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The North Star (1943)

Passed | | Drama, Romance, War | 4 March 1944 (Mexico)
A Ukrainian village must suddenly contend with the Nazi invasion of June 1941.

Director:

Lewis Milestone

Writers:

Lillian Hellman (original story), Lillian Hellman (screen play) | 1 more credit »
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Nominated for 6 Oscars. See more awards »

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Cast

Cast overview, first billed only:
Anne Baxter ... Marina Pavlov
Dana Andrews ... Kolya Simonov
Walter Huston ... Dr. Kurin
Walter Brennan ... Karp
Ann Harding ... Sophia Pavlov
Jane Withers ... Clavdia Kurin
Farley Granger ... Damian Simonov
Erich von Stroheim ... Dr. von Harden
Dean Jagger ... Rodion Pavlov
Eric Roberts ... Grisha Kurin
Carl Benton Reid ... Boris Simonov
Ann Carter ... Olga Pavlov
Esther Dale ... Anna Kurin
Ruth Nelson ... Nadya Simonov
Paul Guilfoyle ... Iakin
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Storyline

It's June, 1941 in a farming cooperative in the Soviet Socialist Republic of the Ukraine. Although the citizens of the cooperative hear about the atrocities of the war on their radios, they are on the most part not yet directly affected by it. It's the end of the school year, and some of the older youth are excited about their futures. Beyond that, a small group of those youths are looking most forward to their imminent vacation to Kiev, where they are planning to hike for the four or five days it takes to get there above their planned three days in the city itself. They include: Damian Terasa Simonov, who finished top of his class including getting a scholarship to study at the State University of Kiev in the fall; his girlfriend, Marina Pavlov, the two who will be separated for the year as she finishes her schooling and who plan eventually to reunite in Kiev not only for Marina to go to university as well but for the two to get married; Kolya Simonov, Damian's older, more worldly ... Written by Huggo

Plot Summary | Add Synopsis

Taglines:

A ROLLING WALL OF HELL THAT COULDN'T BE STOPPED... A HANDFUL OF MEN WHO HAD TO STOP IT! (rerelease title card all-caps0 See more »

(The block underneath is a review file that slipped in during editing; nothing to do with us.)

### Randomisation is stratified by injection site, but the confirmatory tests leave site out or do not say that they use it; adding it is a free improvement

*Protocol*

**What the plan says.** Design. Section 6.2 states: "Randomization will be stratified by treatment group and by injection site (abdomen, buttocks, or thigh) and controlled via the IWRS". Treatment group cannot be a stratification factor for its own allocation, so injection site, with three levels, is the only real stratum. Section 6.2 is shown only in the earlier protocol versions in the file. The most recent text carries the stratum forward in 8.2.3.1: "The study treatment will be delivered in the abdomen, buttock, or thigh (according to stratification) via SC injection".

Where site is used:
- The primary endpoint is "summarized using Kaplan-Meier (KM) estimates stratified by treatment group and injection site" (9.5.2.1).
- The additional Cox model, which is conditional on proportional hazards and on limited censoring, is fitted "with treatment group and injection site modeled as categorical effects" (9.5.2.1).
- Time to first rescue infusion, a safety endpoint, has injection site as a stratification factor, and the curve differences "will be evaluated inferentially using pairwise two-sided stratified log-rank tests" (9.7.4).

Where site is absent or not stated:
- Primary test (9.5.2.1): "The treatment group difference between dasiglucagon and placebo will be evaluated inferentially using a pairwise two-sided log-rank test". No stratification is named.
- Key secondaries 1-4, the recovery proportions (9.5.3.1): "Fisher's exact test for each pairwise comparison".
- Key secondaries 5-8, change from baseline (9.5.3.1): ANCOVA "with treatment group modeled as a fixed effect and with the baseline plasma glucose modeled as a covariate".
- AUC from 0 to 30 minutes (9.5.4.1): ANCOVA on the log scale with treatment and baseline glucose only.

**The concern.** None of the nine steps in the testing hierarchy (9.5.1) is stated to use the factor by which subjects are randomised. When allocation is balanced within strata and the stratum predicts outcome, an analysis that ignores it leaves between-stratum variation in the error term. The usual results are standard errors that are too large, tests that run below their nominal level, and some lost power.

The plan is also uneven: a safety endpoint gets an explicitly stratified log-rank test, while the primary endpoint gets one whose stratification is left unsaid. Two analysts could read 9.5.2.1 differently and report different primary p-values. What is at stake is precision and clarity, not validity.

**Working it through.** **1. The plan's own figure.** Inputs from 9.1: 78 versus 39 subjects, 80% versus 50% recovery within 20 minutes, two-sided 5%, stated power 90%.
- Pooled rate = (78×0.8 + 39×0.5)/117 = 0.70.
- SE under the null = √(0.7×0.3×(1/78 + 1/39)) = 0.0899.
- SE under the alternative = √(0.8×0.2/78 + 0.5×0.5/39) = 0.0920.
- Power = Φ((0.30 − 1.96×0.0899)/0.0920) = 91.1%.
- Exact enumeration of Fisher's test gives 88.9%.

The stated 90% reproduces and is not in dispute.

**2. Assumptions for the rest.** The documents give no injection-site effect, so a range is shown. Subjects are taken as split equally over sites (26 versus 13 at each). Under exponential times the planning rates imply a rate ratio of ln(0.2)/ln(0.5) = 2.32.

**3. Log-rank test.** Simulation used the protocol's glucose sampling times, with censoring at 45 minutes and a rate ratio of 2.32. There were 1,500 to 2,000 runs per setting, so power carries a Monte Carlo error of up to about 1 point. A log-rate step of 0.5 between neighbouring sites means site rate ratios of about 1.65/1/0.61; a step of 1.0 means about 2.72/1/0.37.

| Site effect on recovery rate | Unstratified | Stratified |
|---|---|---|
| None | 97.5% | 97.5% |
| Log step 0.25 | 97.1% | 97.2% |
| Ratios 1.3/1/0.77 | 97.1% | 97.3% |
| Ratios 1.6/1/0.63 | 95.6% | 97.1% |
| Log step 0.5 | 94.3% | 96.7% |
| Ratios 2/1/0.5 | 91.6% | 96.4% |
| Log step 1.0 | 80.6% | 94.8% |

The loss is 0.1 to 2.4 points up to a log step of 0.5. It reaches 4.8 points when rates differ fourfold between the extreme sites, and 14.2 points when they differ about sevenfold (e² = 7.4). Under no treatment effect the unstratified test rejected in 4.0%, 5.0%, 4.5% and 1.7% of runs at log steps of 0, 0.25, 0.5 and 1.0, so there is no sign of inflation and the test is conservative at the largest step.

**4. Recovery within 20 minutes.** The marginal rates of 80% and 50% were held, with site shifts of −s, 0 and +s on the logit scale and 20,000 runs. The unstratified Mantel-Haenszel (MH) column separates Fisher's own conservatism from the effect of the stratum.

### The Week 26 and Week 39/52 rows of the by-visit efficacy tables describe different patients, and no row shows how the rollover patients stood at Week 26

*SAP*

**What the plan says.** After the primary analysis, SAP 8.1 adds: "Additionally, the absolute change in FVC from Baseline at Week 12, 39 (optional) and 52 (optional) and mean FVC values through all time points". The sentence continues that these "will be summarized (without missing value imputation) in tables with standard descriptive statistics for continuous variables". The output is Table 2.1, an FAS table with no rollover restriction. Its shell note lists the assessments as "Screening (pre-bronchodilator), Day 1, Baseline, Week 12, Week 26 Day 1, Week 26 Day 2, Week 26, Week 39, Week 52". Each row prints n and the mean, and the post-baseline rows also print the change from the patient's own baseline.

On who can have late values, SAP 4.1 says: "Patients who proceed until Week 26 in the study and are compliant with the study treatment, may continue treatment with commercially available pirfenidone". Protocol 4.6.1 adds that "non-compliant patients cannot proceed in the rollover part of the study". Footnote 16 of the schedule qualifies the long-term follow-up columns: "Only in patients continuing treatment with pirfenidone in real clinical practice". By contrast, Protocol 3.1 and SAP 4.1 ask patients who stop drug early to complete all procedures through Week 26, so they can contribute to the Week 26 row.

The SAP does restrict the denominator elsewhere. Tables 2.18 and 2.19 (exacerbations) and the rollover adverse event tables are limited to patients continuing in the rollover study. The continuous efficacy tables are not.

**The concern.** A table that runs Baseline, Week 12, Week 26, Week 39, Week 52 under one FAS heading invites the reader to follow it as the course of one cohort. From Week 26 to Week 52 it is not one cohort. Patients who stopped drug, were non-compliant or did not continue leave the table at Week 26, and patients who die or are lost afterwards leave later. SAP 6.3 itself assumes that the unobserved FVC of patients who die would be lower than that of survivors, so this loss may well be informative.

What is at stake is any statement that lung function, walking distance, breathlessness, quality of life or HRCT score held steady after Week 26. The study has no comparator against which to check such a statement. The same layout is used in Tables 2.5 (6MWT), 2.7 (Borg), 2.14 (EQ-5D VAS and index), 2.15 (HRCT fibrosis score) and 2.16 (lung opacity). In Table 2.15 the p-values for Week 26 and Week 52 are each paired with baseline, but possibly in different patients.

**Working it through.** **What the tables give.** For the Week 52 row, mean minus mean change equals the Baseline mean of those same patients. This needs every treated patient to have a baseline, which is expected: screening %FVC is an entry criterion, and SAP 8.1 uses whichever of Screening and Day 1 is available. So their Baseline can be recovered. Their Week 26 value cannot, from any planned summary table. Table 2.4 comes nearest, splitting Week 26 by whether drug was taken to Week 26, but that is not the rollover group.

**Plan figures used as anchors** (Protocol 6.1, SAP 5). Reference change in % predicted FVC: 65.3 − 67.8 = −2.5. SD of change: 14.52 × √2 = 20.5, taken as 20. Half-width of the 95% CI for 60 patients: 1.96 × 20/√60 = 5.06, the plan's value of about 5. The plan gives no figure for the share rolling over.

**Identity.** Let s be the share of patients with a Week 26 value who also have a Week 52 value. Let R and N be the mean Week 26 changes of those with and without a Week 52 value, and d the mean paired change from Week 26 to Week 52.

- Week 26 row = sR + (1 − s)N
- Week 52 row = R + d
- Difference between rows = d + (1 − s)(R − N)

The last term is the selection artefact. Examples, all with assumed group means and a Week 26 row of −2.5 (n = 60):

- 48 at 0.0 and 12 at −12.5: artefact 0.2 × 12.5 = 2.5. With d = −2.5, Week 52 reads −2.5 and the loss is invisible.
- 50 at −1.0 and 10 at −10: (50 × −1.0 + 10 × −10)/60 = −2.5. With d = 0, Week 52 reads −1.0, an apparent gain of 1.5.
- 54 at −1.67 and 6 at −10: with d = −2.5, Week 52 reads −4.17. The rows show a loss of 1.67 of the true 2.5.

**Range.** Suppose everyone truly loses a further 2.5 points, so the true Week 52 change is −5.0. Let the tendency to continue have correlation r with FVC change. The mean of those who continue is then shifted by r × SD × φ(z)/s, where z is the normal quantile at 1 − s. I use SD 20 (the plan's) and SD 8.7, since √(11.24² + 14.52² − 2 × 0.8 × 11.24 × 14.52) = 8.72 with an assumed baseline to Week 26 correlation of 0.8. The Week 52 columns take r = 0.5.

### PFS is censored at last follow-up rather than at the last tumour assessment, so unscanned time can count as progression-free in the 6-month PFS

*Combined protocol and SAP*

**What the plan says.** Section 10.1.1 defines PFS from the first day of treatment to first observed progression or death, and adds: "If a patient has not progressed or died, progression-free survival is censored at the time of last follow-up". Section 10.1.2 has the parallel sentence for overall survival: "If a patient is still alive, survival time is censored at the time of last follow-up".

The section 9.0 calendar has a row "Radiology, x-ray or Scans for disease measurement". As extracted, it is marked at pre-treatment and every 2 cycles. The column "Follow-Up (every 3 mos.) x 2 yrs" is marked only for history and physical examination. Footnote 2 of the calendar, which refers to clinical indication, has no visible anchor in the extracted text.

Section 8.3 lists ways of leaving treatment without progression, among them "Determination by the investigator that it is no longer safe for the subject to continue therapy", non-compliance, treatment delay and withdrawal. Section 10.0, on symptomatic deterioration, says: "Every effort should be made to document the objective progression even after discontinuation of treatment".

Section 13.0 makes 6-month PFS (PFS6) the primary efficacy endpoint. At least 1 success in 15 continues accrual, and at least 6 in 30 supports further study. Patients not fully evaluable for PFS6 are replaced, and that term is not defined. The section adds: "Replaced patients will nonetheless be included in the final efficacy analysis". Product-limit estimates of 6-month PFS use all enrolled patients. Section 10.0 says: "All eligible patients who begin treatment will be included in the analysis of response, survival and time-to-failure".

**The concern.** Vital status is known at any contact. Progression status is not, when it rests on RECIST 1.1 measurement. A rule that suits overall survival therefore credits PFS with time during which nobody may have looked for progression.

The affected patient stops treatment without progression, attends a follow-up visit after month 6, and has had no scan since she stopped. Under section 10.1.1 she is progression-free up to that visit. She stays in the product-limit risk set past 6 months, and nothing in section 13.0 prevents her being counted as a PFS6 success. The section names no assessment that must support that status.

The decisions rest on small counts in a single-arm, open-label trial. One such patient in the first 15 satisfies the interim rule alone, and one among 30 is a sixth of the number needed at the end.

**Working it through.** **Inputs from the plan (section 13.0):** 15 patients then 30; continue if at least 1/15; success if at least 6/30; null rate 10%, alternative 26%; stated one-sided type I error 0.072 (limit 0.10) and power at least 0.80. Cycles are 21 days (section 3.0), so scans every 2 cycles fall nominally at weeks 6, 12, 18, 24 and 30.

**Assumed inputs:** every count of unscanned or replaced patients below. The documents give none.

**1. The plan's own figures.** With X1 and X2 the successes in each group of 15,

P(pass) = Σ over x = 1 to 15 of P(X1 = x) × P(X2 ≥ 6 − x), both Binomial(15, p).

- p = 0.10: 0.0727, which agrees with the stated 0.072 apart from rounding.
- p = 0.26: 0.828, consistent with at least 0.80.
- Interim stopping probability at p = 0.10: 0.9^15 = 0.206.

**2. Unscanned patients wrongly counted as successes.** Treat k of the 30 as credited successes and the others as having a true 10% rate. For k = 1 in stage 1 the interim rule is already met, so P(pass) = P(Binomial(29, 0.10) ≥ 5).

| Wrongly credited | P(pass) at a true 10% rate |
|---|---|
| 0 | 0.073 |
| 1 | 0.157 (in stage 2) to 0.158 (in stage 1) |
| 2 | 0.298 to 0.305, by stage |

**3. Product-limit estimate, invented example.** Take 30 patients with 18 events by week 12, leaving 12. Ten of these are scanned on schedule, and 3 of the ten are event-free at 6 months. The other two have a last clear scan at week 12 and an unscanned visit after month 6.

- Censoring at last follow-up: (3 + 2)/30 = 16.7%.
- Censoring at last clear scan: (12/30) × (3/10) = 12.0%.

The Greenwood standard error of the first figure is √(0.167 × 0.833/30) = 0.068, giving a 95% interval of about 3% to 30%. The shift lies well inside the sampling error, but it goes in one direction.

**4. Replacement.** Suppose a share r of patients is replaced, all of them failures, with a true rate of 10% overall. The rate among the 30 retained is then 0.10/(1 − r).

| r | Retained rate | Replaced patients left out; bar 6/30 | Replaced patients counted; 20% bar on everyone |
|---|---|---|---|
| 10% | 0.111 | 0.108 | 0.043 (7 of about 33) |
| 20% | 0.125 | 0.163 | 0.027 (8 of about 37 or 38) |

Genres:

Drama | Romance | War

Certificate:

Passed | See all certifications »
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Details

Country:

USA

Language:

English | German | Russian

Release Date:

4 March 1944 (Mexico) See more »

Also Known As:

Armored Attack! See more »

Company Credits

Show more on IMDbPro »

Technical Specs

Runtime:

| (re-edited) (re-release)

Sound Mix:

Mono (Western Electric Mirrophonic Recording) (uncredited)

Aspect Ratio:

1.37 : 1
See full technical specs »
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Did You Know?

Trivia

The earliest documented telecast of this film occurred Monday 7 January 1946 on New York City's pioneer television station WNBT (Channel 1). This would have been the original, uncut, unmutilated version that was soon to be locked up by the House Committee on Unamerican Activities (HUAC), and not resurrected in its entirety until many decades later. See more »

Goofs

As the group of children leaves town for Kiev, they are shown walking past the same house twice in succession. See more »

Quotes

Dr. von Harden: [while Dr. Kurin is holding a gun on Richter and von Harden] I do not like much of what I've done for the past nine years.
Dr. Pavel Grigorich Kurin: [after von Harden has given a blood transfusion from a Russian child to a German soldier] You do not like bleeding children?
Dr. von Harden: Did the boy die?